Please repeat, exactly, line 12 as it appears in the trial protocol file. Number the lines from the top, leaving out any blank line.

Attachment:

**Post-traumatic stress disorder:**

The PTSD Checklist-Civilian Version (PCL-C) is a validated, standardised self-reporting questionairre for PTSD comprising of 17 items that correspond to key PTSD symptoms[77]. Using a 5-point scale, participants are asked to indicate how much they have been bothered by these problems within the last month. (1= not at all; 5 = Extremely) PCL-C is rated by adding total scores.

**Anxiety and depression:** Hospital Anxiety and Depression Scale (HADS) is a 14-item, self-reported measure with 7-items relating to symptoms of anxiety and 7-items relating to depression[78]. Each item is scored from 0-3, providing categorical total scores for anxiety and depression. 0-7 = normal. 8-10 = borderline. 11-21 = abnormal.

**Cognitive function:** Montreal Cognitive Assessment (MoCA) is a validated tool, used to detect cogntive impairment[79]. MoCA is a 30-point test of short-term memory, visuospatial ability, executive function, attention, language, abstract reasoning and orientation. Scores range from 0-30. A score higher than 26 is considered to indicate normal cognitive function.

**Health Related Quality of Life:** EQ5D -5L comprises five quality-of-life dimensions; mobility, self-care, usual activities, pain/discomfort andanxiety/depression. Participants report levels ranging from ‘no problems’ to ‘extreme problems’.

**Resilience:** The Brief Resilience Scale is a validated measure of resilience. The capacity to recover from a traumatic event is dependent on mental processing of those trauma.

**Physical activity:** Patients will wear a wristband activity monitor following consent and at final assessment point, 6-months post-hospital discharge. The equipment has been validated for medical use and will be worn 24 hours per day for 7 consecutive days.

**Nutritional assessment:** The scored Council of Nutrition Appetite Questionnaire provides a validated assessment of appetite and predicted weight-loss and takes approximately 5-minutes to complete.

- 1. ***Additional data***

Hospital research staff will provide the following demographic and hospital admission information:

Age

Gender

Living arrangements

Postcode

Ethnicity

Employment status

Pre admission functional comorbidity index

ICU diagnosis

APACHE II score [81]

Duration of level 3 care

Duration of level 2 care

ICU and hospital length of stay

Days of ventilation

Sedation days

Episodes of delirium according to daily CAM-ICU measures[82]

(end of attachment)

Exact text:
Gender